If there be therefore any consolation in Christ, if any comfort of love, if any fellowship of the Spirit, if any bowels and mercies,…
I. THE MANNER OF THE APOSTLE'S EXHORTATION. He exhorteth them to be like minded, having their affections (Romans 12:16), likings, and desires so set on the same things as to fulfil his joy. "I joy in your fellowship in the gospel," etc. (chap. Philippians 1:5-7), yet my joy is not full so long as I hear of your contentions.
1. "If there be any consolation in Christ."(1) In general the apostle's vehement obtestation for the embracing of concord, love, and humility, is to be noted. Pastors ought to labour to repress such enormities among their people as hinder the course of Christian conversation by beseeching as though they desired no other recompense than that such disorders might be reformed. They are fathers to their flocks (1 Corinthians 4:15; 1 John 2:1). Sometimes, however, sternness must be used. Paul did not deal with the Galatians as with the Philippians, nor with some of the Corinthians (1 Corinthians 4:21).
(2) In particular, the ground of his argument is, that if they had received comfort in Christ by him, then they ought at his request thus to comfort him, as to be like minded, etc.
2. "If there be any comfort of love." The ground of which argument is that if they loved him as he loved them, and desired his comfort as he did theirs, then they would fulfil his joy. To yield to the holy desires of one another is an effectual token of Christian love towards one another (John 14:15; Philemon 1:17). Men are ready enough to yield to wicked enticings (Proverbs 1:10-12).
3. "If there be any fellowship of the Spirit," i.e., "if ye be knit together in the bond of one Spirit, and have fellowship as members of one body, under one head, fulfil ye my joy." The ground of this argument is, that men knit together are to give proof thereof by concord. What proof of this many give, let their contentions and divisions witness.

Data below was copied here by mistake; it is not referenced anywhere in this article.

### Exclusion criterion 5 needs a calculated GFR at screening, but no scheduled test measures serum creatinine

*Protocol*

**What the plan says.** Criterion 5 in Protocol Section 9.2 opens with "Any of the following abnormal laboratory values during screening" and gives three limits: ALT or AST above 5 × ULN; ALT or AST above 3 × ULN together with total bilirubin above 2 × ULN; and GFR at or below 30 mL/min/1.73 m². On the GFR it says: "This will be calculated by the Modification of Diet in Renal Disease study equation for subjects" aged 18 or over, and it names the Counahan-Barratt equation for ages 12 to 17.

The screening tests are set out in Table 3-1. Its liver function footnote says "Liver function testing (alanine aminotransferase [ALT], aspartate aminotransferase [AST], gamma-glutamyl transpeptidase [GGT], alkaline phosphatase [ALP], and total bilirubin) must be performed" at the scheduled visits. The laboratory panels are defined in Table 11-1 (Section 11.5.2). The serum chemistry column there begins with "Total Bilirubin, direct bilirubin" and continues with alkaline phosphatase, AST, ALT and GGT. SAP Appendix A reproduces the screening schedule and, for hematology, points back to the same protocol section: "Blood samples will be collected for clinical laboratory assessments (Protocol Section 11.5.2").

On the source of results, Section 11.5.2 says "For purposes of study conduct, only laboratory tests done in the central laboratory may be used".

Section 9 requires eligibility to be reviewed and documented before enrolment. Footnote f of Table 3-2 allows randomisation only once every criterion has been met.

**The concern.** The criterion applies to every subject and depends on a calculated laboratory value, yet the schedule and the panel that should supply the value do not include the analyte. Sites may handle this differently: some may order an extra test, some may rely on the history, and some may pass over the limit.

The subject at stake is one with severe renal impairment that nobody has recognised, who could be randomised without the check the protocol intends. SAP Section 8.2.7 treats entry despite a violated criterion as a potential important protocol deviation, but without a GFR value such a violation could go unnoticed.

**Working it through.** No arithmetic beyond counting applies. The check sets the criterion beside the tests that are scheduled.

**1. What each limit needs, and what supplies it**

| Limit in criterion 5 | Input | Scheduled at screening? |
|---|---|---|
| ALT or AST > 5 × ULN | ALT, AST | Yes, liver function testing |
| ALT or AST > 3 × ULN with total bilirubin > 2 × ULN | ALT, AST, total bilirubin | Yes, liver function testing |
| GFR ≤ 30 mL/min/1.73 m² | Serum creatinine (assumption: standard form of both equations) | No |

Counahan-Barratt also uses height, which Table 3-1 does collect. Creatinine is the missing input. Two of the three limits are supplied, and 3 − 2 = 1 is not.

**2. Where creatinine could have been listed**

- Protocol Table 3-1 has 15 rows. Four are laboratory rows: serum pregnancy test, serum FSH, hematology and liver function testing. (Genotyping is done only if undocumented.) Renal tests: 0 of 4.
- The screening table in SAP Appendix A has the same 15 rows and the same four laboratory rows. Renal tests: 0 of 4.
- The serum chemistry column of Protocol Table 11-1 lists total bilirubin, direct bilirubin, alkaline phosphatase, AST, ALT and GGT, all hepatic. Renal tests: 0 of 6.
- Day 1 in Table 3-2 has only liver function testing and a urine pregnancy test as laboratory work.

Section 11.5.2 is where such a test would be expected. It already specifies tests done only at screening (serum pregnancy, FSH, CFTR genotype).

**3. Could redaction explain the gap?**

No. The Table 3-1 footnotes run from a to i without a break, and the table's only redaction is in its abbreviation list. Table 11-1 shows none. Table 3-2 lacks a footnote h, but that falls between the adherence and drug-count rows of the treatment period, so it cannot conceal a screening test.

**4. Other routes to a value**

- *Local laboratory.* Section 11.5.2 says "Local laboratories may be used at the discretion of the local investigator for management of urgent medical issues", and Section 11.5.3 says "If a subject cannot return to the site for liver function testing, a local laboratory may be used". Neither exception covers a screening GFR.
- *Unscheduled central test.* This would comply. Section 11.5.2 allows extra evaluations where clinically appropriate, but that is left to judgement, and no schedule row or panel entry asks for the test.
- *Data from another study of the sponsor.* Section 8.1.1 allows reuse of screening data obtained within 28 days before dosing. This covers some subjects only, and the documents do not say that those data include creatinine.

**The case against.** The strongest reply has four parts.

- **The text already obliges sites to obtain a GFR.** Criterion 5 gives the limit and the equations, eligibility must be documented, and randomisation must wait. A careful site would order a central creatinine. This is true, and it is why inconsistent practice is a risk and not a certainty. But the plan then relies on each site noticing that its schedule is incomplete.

4. "If any compassion and mercy." The ground of which argument is that in mercy and compassion to him, the Lord's prisoner for their sake, they should fulfil his joy in being like minded. The godly requests of God's saints afflicted for Christ's sake should move in us such compassion as that we should gladly hearken and yield to them.
II. THE MATTER. Observe —
1. The godly pastor's joy is to be in his people, whatever his own case may be.
2. That that joy is not full as long as there is anything amiss amongst his people.
3. That he should be admonished to labour that nothing be amiss either touching doctrine or practice, so that his joy may be full. That there was something amiss here is proved by the exhortation; whence learn —
(1) That, what the state of the best churches, so of the most holy men is.
(2) To long to be of that triumphant Church, and to enter the holiest. Here Abraham, David, Job, Paul, Peter, have their faults.There they are perfected.
1. He exhorteth them to be "like minded" (Romans 12:16), having their affections, likings, desires, set on the same things (1 Corinthians 1:10; Romans 15:5). Are not Jews, Turks, Pharisees, etc., like minded? The necessity of this is seen —
(1) From the fact that we have "one Lord, one faith, one baptism," etc. (Ephesians 4:5).
(2) Because there is no better remedy against dissensions (John 17:21; Philippians 3:16). Let us, therefore, beware how we dissent about matters of less moment when we are agreed in greater.
2. "Having the same love." This is how we may be like minded. Love —
(1) In respect of the object. Love the same Church, gospel, truth. Where one loves one thing, and another another, distractions and desolations ensue.
(2) In respect of fervour.
3. "One accord" — agreeing in our wills that unity and concord may be maintained" (Psalm 7:18; 133:1; Acts 4:32).
4. "One mind," or judgment.
(H. Airay, D. D.)
Parallel VersesKJV: If there be therefore any consolation in Christ, if any comfort of love, if any fellowship of the Spirit, if any bowels and mercies,